Familiars

The first chapter of my story. I'll explain things as it progresses but for now I'd just appreciate any feedback you can give.
Fantasy is my favourite genre and this is a step towards being a "writer".

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1. Effort

Pearse gazed out onto the darkening sky and the elongating shadows of the rooftops. The sky was blood-red, dotted with wisps of pink clouds and the treetops rustled in the gentle summer’s breeze. He longed to be outside with his friends instead of having to train his Familiar, Light, a cat-like companion who had been by his side from birth virtually. Lately their relationship had been somewhat strained and Light, no longer obeying his master’s wishes, needed retraining if Pearse had any hope of convincing his parents that he was responsible enough to attend university next summer.

Tearing his attention away from the attractive diorama on the other side of his window, Pearse set to the task of building a rapport with his Familiar once more. Light, perched atop of the wardrobe, was examining the patterns created by the refraction light through a crystal figurine stationed on the shelf opposite him.

“Come on down Light. We need to train some more.”

“Do we indeed? Well I don’t feel like it today...Pearse.” He replied lazily with a hint of venom at the mention of his master’s name.

Sighing, Pearse reached for his Familiar on tip-toes and successfully grabbed Light, thwarting any attempt at escape. The pair wrestled for a moment, falling onto the bed in a mess of sheets and limbs. Otherwise occupied, the two did not notice a figure enter the bedroom and advance toward the chaos.

“This is what you call training?” It said with a tone of exasperation as it untangle them from the sheets.

“Mother!” exclaimed Pearse breathlessly, “I tried training the thing but it just won’t listen.”

“Well then you shall just have to try harder. Honestly, I never had this much trouble with Clara.” She condescended, gesturing towards the majestic looking dog following ever faithfully at her heels. Clara peeked around her owner’s legs and winked at Pearse who smiled warmly back.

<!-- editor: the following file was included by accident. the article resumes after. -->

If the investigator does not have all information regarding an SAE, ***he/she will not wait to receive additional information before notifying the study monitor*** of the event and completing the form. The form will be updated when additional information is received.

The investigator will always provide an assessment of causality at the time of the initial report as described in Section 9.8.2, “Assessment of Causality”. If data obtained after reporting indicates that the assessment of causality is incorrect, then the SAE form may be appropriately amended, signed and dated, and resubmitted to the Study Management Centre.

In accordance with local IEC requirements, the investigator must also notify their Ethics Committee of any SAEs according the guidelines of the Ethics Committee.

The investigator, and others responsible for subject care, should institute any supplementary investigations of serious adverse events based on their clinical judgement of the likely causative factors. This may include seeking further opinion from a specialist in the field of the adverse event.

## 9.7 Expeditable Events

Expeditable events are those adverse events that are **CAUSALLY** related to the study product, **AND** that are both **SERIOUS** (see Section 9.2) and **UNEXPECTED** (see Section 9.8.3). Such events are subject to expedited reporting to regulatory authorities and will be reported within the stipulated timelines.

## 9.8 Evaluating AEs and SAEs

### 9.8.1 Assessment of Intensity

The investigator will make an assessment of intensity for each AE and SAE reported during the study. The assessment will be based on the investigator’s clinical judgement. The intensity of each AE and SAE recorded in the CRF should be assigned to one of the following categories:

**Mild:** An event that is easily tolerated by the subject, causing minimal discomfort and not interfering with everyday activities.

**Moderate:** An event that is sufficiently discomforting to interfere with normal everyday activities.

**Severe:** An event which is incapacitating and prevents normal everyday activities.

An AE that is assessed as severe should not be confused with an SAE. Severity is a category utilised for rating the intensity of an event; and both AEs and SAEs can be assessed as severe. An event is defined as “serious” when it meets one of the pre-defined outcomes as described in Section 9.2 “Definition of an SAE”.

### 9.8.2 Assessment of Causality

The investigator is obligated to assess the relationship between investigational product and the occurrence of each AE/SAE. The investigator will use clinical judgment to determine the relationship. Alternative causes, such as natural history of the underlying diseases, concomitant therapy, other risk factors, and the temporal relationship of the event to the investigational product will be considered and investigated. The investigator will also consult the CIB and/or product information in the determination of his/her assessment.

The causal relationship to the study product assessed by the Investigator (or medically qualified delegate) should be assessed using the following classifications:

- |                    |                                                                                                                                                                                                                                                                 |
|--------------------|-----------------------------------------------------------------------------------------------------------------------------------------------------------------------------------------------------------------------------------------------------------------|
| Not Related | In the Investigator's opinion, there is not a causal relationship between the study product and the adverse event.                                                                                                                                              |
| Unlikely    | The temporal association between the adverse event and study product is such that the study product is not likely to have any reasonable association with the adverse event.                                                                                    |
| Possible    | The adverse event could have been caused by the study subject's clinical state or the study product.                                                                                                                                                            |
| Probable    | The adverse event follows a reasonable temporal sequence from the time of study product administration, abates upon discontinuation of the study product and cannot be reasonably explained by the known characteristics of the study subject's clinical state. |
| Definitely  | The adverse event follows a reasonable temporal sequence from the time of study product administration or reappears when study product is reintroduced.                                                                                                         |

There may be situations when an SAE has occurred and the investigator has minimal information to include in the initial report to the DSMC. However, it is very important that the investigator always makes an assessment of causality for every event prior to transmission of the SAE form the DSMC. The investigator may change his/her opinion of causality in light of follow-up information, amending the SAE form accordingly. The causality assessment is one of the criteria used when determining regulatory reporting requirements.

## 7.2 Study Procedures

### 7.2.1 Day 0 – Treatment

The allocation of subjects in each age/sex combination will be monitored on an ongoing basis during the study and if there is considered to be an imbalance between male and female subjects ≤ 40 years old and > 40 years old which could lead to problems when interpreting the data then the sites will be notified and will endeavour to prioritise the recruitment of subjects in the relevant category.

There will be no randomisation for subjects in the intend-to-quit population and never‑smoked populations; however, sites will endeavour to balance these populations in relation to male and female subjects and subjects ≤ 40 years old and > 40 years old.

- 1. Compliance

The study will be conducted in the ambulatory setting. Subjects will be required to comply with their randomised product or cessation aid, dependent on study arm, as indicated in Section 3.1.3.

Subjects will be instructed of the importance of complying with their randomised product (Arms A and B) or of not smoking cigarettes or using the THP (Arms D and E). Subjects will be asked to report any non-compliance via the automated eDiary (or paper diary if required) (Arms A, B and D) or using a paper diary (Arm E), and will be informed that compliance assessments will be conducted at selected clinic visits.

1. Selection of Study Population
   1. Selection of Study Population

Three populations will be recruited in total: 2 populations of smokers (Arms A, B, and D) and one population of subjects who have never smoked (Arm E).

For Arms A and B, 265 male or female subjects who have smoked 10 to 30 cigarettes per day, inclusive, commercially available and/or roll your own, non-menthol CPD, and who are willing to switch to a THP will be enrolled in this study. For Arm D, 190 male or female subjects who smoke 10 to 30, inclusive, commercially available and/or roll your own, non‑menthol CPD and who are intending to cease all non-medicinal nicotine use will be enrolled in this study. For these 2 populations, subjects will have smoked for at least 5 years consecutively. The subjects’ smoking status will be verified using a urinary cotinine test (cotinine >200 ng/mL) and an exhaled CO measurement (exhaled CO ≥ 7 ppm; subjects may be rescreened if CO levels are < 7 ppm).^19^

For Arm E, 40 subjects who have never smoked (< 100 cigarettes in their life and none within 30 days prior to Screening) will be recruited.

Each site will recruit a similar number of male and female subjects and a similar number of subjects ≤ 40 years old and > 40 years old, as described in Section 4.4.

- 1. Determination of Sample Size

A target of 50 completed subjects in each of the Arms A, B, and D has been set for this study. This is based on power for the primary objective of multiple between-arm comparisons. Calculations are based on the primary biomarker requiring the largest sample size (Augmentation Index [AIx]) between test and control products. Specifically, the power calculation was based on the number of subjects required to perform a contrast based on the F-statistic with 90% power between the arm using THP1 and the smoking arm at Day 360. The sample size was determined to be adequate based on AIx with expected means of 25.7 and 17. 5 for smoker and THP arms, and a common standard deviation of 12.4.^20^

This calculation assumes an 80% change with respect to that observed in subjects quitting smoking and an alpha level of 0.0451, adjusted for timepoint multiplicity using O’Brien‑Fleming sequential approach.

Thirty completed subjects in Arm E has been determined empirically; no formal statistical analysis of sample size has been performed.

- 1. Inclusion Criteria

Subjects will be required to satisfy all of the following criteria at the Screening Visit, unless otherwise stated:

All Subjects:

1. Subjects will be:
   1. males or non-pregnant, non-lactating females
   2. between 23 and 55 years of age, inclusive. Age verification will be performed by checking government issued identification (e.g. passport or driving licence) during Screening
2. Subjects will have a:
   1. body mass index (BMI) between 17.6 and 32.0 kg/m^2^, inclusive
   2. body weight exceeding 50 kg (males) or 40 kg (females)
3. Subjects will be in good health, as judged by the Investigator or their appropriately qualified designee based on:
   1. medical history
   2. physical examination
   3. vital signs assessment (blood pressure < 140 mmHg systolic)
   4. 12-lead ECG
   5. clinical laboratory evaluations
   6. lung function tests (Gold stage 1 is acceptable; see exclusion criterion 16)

“Come now Aurora, we’ve had our fair share of disputes and after all they’re a completely different breed from us, worlds apart.” Clara spoke in a composed manner, contrasting with his mother’s flustered disposition and appealing to her rational side as usual.

“That may be but he’s seventeen years old and still exerts no control over his Familiar. You’re little sister has a better relationship with Mercy than you do with Light; Catherine and her are as thick as thieves.” She turned to exit, “Oh, and don’t call Light ‘thing’. It is very disrespectful!” With that she left followed by Clara who gave a reassuring glance before disappearing through the doorway.

Pearse remained lying on his bed, embarrassed and frustrated about his lack of progress in his instruction of Light. He would never be taken seriously by anyone unless he took control over his other half; it was unheard of for a young man of his age not to be on good terms with his familiar. He knew his whole family saw him as somewhat of a black sheep, not one of them had any bother in gaining the loyalty of their own Familiars; in fact they told him it would be effortless. How they lied he thought to himself, nothing was easy when it came to Light. The cat, as he referred to Light, would rarely listen to Pearse and actively disobey him most of the time.

Of course it hadn’t always been like this. There was a time when they used to enjoy one another’s company but that all changed after Pearse had transferred schools the previous year and had, according to Light, transformed into a different human being. They no longer understood one another and would frequently be separated for extended periods of time, much to his family’s dismay. Pearse began keeping secrets from Light, locking off his mind from the creature whose soul was intrinsically tied to his own. Presently their relationship was icy at best.